Plot of Thrones: Stumbling At The Finish

I didn’t watch Game of Thrones until the eighth season. I’m watching this final season because my girlfriend is semi-invested in the finale and wanted a companion to watch with. “But why would you spoil yourself?” C’mon son. The internet has spoiled me on every major event and most characters, so I know all the big plot points and characters already.

I know about all the weddings. Red Wedding, Purple Wedding, White Wedding (hey little sister). I know what happens when Oberyn and The Mountain face off. I know Tyrion drinks and knows things. I know Jon Snow doesn’t know anything.

So I’m not coming into this final season completely blind. And after watching the penultimate episode and witnessing the fan aftermath on the internet, I have some thought about this season both from a writing perspective and from a perspective of observing fans of the show for seven seasons without watching the show.

(Spoilers for everything Game of Thrones up until the episode that aired yesterday will follow, along with minor spoilers for some other shows.)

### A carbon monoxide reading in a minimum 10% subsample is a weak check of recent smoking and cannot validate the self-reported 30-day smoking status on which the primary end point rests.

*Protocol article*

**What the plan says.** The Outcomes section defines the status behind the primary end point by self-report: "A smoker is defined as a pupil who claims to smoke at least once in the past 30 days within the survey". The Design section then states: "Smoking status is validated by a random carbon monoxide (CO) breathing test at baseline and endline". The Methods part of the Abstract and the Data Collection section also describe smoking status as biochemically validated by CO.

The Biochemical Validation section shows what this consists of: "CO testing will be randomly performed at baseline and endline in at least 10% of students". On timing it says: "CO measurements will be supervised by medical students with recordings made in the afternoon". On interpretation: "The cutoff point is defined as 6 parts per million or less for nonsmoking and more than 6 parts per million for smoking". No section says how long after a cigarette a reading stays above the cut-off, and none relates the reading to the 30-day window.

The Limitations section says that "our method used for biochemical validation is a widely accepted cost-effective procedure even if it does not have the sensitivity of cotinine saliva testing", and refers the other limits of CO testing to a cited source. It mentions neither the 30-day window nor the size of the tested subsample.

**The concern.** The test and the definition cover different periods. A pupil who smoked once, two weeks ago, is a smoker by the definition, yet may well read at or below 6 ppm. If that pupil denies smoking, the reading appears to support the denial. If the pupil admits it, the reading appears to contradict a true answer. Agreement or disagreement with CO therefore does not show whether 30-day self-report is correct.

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PAX East 2019: Sunday Round-Up

And now here’s my round-up for Sunday! I was unfortunately unable to get a ticket to the floor on Saturday, however I did get to go to the What’s Good Games Podcast meetup which was absolutely amazing. The women from the podcast are as genuine in person as they are on the podcast, and the community is welcoming and very friendly.

But enough about how awesome What’s Good Games is. Let’s talk about PAX East and video games!

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RE: New Zealand Terrorism

Please note I wrote most of this on Friday when everything was fresh. I took the weekend to take a breath before posting, but I still stand by all of it.

50 Muslim people are dead in Christchurch, New Zealand. A white supremacist terrorist walked into two mosques and used guns to kill innocent people.

He livestreamed the attack, using a camera mounted on his head so it looked like a first-person shooter.

He said “sub to PewdiePie” on his livestream before killing people.

He mentions video games and uses internet memes in his mainfesto.

It’s almost a foregone conclusion that at some point there will be a video games and violence narrative in relation to this terrorist attack.

So because I’m upset and angry and feeling helpless and useless, I’m going to do what I can and write about the internet culture that has produced radicalized white supremacists like the Christchurch terrorist(s).

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Some Podcast Recommendations!

The latest episode of the Make Me A Gamer podcast was delayed and won’t be coming out today. No problems with editing or anything like that this time – I was just really, really tired, and my brain was not functioning in a capacity conducive to audio editing. So the podcast will be delayed by a day, but should be out tomorrow!